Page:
This is a single station coffee from Aricha kebele in Yirga Cheffe. There are two coffee stations in close proximity here, this being the actual "Aricha" named station, and it's very close to Yirga Cheffe town. We picked up a few lots from Aricha in 2014 (this being a 2014 coffee too - no current crop from Ethiopia for a couple months still), and they've produced some of the best dry-processed coffees we've tasted from the area. This grade 1 preparation means the coffee receives extra special preparation, hand sorting from the drying tables to the final milled coffee, separating out under and over-ripe coffee cherry, and any defective beans. This extra work improves the overall cup quality and consistency in roasting. Dry-processing means that the coffee was not pulped (the outer skin removed) and fermented to remove the fruity mucilage layer. In dry processing, the coffee cherry is picked and laid out in raised "beds" in the sun, turning the red fruit to a deep brown color over the course of two weeks. After a storage period, the coffee seed is hulled out in one step, removing all the dried skin, fruit and parchment layers at the same time.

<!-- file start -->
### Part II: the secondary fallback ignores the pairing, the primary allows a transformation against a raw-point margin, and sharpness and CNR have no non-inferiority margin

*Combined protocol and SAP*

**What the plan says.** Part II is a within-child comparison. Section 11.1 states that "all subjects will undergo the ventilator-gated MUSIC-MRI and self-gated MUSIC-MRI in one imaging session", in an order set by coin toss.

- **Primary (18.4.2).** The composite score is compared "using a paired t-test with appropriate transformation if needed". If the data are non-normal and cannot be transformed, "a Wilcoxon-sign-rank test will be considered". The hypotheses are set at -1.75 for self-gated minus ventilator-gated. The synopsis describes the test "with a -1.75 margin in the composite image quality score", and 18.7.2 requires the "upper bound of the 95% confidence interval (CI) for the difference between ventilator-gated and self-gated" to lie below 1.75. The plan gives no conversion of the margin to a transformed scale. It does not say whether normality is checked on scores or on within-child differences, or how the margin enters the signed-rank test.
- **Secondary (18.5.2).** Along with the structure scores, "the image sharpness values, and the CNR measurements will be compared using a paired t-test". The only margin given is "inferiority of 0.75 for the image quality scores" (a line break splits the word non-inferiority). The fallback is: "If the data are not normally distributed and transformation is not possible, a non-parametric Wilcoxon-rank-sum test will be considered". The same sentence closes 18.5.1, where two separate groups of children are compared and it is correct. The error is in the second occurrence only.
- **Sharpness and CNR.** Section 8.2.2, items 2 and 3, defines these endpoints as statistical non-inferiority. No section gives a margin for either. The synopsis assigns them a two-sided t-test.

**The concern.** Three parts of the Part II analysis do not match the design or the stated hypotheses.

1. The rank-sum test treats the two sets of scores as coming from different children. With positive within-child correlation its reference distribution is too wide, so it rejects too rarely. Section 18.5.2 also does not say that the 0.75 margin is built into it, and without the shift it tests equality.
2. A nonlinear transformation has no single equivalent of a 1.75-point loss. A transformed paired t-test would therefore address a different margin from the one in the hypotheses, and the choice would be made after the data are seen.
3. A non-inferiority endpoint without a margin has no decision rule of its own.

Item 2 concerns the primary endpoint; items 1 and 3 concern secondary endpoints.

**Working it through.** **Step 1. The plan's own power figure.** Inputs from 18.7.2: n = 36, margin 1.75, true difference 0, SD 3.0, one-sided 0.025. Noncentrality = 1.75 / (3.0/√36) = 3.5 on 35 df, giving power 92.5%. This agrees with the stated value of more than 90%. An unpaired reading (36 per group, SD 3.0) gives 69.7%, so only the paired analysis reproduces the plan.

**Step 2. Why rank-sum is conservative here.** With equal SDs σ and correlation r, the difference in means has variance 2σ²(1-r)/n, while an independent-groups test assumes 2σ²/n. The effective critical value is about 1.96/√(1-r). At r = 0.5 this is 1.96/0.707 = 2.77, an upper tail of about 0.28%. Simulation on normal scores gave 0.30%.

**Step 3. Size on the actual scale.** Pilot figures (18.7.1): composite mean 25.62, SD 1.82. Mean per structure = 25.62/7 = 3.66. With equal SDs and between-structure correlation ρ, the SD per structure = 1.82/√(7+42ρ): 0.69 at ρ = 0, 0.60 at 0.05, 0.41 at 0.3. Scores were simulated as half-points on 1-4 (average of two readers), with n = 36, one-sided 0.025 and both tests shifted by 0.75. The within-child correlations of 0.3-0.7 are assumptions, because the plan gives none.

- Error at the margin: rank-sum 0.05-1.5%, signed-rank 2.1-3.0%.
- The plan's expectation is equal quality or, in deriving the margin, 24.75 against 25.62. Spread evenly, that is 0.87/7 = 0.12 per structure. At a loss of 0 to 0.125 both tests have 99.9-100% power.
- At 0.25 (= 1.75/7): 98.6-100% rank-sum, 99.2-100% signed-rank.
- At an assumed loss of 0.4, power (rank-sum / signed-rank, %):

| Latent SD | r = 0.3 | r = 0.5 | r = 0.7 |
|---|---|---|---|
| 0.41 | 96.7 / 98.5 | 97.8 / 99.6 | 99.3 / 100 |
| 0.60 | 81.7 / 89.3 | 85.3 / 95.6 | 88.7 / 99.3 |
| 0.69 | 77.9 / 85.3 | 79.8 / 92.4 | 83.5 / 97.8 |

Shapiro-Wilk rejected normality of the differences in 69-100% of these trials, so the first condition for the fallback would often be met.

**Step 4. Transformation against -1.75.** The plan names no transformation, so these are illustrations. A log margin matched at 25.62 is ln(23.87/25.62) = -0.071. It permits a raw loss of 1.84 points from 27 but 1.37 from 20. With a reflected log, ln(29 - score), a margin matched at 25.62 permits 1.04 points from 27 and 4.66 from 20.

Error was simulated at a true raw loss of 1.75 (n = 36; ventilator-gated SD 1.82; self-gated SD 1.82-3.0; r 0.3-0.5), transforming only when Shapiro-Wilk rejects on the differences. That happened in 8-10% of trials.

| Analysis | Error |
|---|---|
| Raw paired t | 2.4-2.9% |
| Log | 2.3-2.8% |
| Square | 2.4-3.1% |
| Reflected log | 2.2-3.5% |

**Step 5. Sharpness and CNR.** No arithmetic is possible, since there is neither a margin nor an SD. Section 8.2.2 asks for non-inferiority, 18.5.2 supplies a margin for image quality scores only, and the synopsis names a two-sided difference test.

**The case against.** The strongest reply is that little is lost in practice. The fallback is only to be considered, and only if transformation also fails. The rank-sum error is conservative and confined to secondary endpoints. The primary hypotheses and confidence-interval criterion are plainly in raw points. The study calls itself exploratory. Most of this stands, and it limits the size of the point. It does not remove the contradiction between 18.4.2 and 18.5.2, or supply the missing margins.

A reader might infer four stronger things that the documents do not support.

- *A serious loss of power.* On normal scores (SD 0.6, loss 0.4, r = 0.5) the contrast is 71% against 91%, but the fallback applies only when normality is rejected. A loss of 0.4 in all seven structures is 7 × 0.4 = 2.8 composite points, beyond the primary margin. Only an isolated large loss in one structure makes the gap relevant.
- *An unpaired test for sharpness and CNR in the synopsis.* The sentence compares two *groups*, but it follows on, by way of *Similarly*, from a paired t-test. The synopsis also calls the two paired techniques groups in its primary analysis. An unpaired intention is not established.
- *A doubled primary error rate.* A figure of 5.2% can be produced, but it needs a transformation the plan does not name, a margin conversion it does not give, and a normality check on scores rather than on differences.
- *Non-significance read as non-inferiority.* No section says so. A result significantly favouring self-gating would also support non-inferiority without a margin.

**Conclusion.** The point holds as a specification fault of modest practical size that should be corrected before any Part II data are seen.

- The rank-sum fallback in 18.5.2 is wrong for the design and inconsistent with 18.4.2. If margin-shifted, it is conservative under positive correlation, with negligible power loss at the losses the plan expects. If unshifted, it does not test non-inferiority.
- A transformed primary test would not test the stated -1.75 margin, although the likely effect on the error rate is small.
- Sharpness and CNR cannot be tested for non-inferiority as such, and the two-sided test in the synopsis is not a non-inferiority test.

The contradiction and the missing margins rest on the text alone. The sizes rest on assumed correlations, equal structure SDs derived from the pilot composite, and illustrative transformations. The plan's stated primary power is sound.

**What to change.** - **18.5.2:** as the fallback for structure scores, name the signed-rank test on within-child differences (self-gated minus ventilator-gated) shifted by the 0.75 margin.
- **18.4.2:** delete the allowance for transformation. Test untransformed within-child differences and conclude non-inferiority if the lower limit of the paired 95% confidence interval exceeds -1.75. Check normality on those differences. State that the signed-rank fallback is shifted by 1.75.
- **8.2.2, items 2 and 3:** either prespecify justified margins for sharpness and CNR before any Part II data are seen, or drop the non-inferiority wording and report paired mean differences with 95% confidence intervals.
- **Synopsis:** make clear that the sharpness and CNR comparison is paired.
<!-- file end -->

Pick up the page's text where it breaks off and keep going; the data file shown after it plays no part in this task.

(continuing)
It's late in the season for Ethiopia, but never too late for ones that are still cupping great. This lot from Aricha station is brimming with sweet fruit smells, the dry grounds showing dehydrated strawberry and cooked stone fruit. The wet aroma is intense, brown sugar and cherry juice, and a berry fruit leather smell comes up in the steam on the break. The aromatics leave little guess-work as to what's to come in the brewed coffee. City+ roasts are packed with stewed fruit flavors - strawberry, raspberry, red apple, and apricot. There's a acidic brightness in the cup that is nice to see in a dry-process coffee (adds structure to the profile), from tartaric to tannic, elements of grape and black tea. The aftertaste lingers, berry-going-tropical, a complex spectrum of fruit. Our Full City roast carried a nice chocolate-covered berry flavor, and a strawberry milk note in the finish. The roasted coffee has an even roast color too, not always the case with naturally processed coffees (and very few quakers!).